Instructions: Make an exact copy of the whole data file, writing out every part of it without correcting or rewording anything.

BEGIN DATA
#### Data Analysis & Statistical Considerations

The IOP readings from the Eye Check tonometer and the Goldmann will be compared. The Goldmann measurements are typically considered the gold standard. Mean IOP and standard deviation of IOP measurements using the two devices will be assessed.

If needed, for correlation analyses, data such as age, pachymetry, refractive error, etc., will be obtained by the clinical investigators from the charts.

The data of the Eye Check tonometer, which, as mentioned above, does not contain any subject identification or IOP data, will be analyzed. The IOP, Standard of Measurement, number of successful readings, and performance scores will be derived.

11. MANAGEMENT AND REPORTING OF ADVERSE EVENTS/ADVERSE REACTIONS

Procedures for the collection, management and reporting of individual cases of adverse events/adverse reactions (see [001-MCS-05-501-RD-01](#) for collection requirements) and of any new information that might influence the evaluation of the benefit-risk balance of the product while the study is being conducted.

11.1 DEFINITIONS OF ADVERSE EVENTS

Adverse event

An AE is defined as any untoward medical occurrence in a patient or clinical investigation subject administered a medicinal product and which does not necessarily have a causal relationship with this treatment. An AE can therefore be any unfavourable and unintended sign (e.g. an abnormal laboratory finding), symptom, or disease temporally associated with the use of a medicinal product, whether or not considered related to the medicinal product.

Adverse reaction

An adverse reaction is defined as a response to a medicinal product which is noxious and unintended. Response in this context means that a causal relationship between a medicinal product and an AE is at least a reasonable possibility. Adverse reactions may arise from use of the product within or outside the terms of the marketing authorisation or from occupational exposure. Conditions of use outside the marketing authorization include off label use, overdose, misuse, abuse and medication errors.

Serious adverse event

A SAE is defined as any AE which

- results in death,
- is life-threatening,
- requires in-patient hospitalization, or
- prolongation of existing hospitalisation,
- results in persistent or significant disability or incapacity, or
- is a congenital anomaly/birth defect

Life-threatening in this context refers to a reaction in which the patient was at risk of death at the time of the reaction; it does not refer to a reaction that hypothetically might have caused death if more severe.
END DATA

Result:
#### Data Analysis & Statistical Considerations

The IOP readings from the Eye Check tonometer and the Goldmann will be compared. The Goldmann measurements are typically considered the gold standard. Mean IOP and standard deviation of IOP measurements using the two devices will be assessed.

If needed, for correlation analyses, data such as age, pachymetry, refractive error, etc., will be obtained by the clinical investigators from the charts.

The data of the Eye Check tonometer, which, as mentioned above, does not contain any subject identification or IOP data, will be analyzed. The IOP, Standard of Measurement, number of successful readings, and performance scores will be derived.

11. MANAGEMENT AND REPORTING OF ADVERSE EVENTS/ADVERSE REACTIONS

Procedures for the collection, management and reporting of individual cases of adverse events/adverse reactions (see [001-MCS-05-501-RD-01](#) for collection requirements) and of any new information that might influence the evaluation of the benefit-risk balance of the product while the study is being conducted.

11.1 DEFINITIONS OF ADVERSE EVENTS

Adverse event

An AE is defined as any untoward medical occurrence in a patient or clinical investigation subject administered a medicinal product and which does not necessarily have a causal relationship with this treatment. An AE can therefore be any unfavourable and unintended sign (e.g. an abnormal laboratory finding), symptom, or disease temporally associated with the use of a medicinal product, whether or not considered related to the medicinal product.

Adverse reaction

An adverse reaction is defined as a response to a medicinal product which is noxious and unintended. Response in this context means that a causal relationship between a medicinal product and an AE is at least a reasonable possibility. Adverse reactions may arise from use of the product within or outside the terms of the marketing authorisation or from occupational exposure. Conditions of use outside the marketing authorization include off label use, overdose, misuse, abuse and medication errors.

Serious adverse event

A SAE is defined as any AE which

- results in death,
- is life-threatening,
- requires in-patient hospitalization, or
- prolongation of existing hospitalisation,
- results in persistent or significant disability or incapacity, or
- is a congenital anomaly/birth defect

Life-threatening in this context refers to a reaction in which the patient was at risk of death at the time of the reaction; it does not refer to a reaction that hypothetically might have caused death if more severe.